Is there a right way to send sympathies to the bereaved? Experts weigh in

Tarra Quismundo, ABS-CBN News

Posted at Apr 09 2021 11:09 AM | Updated as of Apr 09 2021 11:41 AM

Is there a right way to send sympathies to the bereaved? Experts weigh in 1
A flower store clerk refreshes funeral wreath at a shop in Manila, October 26, 2018. Mark Demayo, ABS-CBN News/File

MANILA— Over recent weeks, social media timelines have turned grim. Almost every day, a friend or colleague loses someone dear, or worse, succumb themselves to a fierce coronavirus surge that has gripped the country. 

Perhaps now more than ever, Filipinos are sending their sympathies to the bereaved. Since the pandemic began, 14,119 have died of COVID-19 as of Thursday, with the highest single-day tally of coronavirus deaths recorded on April 6 at 382. 

With gatherings for a wake prohibited and even visits to other households restricted under quarantine rules, messages of condolences are being sent remotely, and the late are now eulogized largely virtually— on Facebook, Instagram and Twitter timelines and comment threads. 

As the pandemic is changing the way people grieve, is there a proper way to commiserate?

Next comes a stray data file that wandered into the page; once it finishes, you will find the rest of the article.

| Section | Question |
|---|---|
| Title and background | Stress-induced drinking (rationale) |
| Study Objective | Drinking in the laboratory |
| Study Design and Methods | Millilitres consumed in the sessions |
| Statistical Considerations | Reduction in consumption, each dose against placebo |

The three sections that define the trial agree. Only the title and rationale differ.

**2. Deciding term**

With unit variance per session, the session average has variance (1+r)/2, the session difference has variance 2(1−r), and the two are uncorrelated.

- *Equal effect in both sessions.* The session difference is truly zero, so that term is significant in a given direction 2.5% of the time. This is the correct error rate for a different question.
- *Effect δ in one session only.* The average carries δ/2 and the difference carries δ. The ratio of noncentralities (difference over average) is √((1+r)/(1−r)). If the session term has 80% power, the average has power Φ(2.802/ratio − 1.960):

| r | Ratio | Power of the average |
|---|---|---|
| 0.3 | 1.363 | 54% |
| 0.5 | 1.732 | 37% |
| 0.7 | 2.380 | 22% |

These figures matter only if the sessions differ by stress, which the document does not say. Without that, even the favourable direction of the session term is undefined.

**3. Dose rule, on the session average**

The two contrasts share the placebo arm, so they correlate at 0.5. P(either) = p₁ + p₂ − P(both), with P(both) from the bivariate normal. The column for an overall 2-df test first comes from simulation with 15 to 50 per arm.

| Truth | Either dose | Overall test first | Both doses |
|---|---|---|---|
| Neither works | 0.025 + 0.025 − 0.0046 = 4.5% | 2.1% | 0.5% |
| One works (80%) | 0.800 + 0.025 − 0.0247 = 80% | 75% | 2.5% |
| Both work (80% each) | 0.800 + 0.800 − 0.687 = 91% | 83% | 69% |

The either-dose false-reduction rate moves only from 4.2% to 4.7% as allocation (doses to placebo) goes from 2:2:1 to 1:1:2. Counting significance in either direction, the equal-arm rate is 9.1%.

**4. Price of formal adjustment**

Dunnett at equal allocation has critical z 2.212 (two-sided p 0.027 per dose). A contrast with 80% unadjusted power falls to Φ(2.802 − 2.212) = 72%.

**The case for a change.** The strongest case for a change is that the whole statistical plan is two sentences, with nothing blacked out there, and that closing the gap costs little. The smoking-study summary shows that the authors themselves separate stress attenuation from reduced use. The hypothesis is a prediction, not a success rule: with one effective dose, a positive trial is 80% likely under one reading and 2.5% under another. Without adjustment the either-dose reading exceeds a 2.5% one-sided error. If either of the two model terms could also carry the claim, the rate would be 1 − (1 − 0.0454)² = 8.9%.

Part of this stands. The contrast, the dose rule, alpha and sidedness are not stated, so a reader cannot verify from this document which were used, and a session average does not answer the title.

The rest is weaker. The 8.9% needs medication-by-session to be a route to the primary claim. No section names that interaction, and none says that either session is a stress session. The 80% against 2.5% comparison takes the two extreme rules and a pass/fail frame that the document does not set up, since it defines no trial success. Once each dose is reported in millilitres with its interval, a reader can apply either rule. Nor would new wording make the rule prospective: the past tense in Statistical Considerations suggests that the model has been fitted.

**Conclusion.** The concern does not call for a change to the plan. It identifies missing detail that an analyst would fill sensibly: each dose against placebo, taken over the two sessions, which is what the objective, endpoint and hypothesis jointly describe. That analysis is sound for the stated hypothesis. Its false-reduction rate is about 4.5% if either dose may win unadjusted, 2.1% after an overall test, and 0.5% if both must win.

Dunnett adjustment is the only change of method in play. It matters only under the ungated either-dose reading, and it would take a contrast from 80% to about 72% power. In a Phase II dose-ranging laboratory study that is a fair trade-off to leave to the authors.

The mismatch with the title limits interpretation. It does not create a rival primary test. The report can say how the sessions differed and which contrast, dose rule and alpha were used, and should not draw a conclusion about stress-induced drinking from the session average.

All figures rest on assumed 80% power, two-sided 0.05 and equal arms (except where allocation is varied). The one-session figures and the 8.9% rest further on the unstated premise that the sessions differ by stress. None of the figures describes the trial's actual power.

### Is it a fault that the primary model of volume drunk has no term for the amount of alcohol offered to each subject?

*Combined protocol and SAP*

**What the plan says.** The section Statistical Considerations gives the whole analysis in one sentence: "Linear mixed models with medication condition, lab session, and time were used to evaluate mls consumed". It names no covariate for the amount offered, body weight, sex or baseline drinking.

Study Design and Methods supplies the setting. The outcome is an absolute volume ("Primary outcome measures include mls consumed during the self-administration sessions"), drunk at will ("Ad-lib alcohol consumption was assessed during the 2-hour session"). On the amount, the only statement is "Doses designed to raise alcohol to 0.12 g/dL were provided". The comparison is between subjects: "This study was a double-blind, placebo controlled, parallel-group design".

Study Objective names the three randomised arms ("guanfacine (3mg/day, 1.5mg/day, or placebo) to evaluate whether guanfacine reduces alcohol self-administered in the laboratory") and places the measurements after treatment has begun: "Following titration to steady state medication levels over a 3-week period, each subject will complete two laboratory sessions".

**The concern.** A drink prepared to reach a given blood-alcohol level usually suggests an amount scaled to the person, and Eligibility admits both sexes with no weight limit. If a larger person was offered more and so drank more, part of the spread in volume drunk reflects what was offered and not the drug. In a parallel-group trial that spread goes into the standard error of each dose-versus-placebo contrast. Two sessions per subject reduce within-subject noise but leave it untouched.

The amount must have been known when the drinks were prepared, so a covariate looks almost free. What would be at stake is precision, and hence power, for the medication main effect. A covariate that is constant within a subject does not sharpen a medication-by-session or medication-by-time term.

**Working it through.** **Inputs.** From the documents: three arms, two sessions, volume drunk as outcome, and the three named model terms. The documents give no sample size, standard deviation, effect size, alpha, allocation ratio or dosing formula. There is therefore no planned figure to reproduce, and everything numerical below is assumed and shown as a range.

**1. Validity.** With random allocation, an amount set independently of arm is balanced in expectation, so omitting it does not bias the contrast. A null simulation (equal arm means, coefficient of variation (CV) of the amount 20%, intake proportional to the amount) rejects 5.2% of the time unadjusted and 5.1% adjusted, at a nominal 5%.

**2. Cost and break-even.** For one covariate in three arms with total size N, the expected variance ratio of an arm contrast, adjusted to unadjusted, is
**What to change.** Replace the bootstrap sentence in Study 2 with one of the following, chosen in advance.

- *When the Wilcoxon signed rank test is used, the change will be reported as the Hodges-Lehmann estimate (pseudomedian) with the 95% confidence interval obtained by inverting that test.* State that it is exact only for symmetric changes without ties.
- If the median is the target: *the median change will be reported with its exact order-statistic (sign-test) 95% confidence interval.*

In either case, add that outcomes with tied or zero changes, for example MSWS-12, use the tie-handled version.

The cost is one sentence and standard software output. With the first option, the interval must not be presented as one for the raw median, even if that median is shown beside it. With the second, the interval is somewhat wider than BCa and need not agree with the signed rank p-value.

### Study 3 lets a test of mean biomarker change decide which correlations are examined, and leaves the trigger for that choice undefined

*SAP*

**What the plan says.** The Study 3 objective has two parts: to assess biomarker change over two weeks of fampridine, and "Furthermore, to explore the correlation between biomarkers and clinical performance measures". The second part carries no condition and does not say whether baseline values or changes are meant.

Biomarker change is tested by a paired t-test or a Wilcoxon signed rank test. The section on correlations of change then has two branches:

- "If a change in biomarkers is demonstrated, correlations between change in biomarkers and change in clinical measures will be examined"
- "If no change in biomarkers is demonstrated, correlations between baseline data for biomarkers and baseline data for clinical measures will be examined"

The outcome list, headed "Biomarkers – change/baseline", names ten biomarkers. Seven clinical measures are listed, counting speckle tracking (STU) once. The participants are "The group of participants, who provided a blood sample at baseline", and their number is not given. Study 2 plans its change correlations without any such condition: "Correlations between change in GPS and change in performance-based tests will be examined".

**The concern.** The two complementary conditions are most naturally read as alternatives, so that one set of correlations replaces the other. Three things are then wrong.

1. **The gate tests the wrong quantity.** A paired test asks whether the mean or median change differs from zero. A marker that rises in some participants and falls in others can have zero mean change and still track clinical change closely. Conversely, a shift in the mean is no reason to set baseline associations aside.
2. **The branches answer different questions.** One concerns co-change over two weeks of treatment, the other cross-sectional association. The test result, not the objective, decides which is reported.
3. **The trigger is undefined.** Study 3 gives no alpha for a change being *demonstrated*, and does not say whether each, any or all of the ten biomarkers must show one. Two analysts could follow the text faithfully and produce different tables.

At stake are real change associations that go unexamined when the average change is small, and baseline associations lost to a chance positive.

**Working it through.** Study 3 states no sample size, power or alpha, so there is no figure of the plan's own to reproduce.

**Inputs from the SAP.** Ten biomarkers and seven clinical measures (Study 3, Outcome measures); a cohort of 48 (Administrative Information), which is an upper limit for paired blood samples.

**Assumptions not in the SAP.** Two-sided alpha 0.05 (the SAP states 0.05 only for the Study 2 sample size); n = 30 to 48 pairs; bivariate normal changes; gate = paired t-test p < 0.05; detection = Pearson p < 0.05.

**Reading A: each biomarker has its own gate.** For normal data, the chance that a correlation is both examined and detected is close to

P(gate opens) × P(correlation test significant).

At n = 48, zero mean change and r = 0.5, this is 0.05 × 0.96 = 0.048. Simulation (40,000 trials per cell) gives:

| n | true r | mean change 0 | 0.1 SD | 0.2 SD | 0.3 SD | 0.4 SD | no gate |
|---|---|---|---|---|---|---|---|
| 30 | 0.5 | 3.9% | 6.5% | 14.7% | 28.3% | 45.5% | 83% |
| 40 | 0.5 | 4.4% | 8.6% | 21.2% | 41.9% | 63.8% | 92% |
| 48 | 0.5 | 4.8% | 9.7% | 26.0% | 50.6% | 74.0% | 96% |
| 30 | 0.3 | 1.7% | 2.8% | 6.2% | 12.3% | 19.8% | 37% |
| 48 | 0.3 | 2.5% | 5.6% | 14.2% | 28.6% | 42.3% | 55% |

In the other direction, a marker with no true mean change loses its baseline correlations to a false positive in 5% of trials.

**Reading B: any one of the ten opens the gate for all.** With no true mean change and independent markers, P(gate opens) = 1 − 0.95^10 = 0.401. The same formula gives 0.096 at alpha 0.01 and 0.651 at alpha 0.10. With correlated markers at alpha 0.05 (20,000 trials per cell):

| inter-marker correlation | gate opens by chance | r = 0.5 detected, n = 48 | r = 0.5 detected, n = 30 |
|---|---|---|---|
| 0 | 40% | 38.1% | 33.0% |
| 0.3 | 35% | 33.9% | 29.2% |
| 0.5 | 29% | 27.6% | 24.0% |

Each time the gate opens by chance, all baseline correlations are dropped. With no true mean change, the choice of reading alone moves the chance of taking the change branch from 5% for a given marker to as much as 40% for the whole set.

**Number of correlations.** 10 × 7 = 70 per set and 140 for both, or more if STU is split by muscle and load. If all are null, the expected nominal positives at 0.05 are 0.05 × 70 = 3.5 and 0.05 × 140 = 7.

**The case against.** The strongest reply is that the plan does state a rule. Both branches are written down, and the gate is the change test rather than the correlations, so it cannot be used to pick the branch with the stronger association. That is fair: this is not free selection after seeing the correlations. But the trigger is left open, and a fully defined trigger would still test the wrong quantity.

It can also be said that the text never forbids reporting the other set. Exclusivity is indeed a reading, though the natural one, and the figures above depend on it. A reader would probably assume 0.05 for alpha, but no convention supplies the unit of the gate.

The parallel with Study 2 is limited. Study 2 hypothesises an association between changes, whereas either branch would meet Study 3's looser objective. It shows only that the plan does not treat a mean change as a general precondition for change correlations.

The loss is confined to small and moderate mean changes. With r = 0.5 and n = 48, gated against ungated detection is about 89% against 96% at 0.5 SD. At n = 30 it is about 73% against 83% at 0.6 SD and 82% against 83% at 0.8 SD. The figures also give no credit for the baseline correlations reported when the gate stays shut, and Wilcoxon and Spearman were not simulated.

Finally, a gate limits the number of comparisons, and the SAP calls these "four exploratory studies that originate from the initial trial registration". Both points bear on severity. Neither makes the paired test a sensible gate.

Experts who spoke to ABS-CBN News say it’s all about sincerity and respecting the space of someone who is grieving. 

“If you’re just being in that place of openness and compassion and sympathy and just listening, and just being open and loving, you cannot go wrong,” said Trissa Tismal-Capili, a best-selling personal growth author and transformational coach based in Los Angeles. 

“If we’re just really sending love to a family, they will feel it, if you’re sincere. It doesn’t matter what the words are, kung galing sa puso (as long as it’s from the heart),” she said. 

Each person grieves differently and have varying needs when going through the stages of bereavement, and so there is no hard-and-fast rule, she says. But one thing to keep in mind is that sending condolences should never feel obligatory and instead should come from a place of love. 

“There’s really no exact answer. Every family is different. To me it’s really about doing what is loving to you, and not doing it from a dysfunctional place, not a need, di lang nagpakita na umiyak ka, na kailangan may pakita ka, kailangan may gawin ka (not just to show that you cried, that you have to show something, that you have to do something),” said Capili, adding this comes from “the need to please, need to show.”